Our little boy has already been exposed to five languages – Swedish, Spanish, English, French and yesterday Flemish. He is also a true international when it comes to his name:
Some of you might remember my posts about Spanish surnames (here and here)? Well, if that was confusing, wait for this one – our son will have three different versions of his full name! One version in Belgium, which is the only country where he is registered so far. However as O and I of course want to make sure that little V has all his options covered, he will also be registered in Spain and in Sweden which means two other versions of his name. The reason for these different ways of registering the complete name is of course bureaucratic, the three European countries have various administrative rules for names.
As a true half-Spaniard, little V has both our surnames; first his father’s [first] surname and then my family name. I didn’t change my surname when O and I got married, as it is not the tradition in Spain, and as a matter of fact most (?) Belgian women also keep their maiden name when they marry. V also has three first names as is the tradition in my [father’s] family. The first first name is his own, the second one is after his father’s maternal grandfather and the third one after my paternal grandfather who is the only great-grandparent still alive.
However, depending on which country you are dealing with this combination of 3 first names + 2 family names will change:
Belgium: V’s three first names are on his birth certificate but in most contacts with the Belgian authorities only his first two names will be used. His two family names are sometimes written with a hyphen, which I think is a good idea as O’s family name could be thought to be a first name.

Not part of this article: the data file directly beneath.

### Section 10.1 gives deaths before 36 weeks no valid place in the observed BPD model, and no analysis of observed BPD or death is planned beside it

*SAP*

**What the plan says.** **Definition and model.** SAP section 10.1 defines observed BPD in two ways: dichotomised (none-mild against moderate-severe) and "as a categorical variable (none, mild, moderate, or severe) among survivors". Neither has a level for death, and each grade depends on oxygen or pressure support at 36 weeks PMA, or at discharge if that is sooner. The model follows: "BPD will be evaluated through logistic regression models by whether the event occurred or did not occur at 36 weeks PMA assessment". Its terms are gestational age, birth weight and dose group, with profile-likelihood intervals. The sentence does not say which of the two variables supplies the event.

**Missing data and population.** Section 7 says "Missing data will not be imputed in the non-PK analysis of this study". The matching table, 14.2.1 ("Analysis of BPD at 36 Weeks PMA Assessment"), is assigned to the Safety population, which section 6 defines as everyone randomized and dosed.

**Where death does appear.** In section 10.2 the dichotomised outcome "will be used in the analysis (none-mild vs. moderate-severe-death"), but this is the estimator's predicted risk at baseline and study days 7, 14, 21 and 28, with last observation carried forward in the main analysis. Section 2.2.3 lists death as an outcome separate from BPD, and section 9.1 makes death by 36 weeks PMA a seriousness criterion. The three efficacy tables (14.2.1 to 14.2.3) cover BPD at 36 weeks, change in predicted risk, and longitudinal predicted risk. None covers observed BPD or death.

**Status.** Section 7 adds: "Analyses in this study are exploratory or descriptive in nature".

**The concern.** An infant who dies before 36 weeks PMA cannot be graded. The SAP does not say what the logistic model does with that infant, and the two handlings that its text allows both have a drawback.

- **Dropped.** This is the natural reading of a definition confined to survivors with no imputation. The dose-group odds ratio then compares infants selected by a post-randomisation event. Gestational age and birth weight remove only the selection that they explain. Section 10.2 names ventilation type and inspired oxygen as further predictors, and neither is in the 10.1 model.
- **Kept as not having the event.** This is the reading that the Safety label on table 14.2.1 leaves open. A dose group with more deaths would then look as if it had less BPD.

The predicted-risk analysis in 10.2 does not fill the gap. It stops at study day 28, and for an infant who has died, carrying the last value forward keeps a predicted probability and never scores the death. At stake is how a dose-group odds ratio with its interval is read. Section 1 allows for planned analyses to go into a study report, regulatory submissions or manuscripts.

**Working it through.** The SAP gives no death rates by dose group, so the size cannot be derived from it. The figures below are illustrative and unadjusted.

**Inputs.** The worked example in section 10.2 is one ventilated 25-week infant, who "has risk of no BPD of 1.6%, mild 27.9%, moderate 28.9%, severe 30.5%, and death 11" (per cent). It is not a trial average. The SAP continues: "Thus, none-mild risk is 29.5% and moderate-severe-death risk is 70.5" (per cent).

Spain: We are not entirely sure what is going to happen with V’s three first names when registering at the Spanish consulate. Fingers crossed that they will be accepted and they won’t drop the third one. The two family names will be written without a hyphen and there will be an accent on the i in O’s family name. In everyday life, it will be his first family name (i.e O’s) that will be used as the father’s name takes precedence over the mother’s.
Sweden: O was told when registering V’s birth and names in Anderlecht, the municipality where he was born (the location of the hospital determines this, not where the parents live, which is the rule in Sweden) that we might have problems with the two surnames for the Swedish administration. I knew this already, as in Sweden you can only have one family name. If you have two names, the first one will be considered a middle name. In other words, V’s official family name in Sweden will be my surname!
In conclusion: In Belgium V will have two first names + two family names with a hyphen, in Spain he might have two or three first names, two family names without a hyphen and the “most important” family name will be the first one. In Sweden he will have three first names, a middle name and his last family name will be the official one. Phew! You might ask yourself why we complicate things so much, but I guess both O and I feel strongly about the different name traditions in our families and countries.
And at least we didn’t opt for:
- Not putting his “first” name (V) first. For example in my family I am the only one who has my given name (tilltalsnamn) first. In Sweden it happens quite often that parents think that it sounds better with a different order of the names regardless of which one will be used as the given name. My sister ended up being called Anna during her year as a pupil in an English school as it is the name that comes first out of her three names, and I have a few Swedish friends here in Brussels whose official mail (bank, insurance etc) is always addressed to their second names that happen to come first!
- O was really tempted to give his two family names to V, i.e both O’s mother’s and father’s surnames. It can be done in Spain, you just add a hyphen between the two names! Fortunately he decided that it would just be a little over the top to give our son three first names and three surnames…
Little V has received his first official letter, I find it so funny that he already gets addressed as “Monsieur”, at 3 weeks old!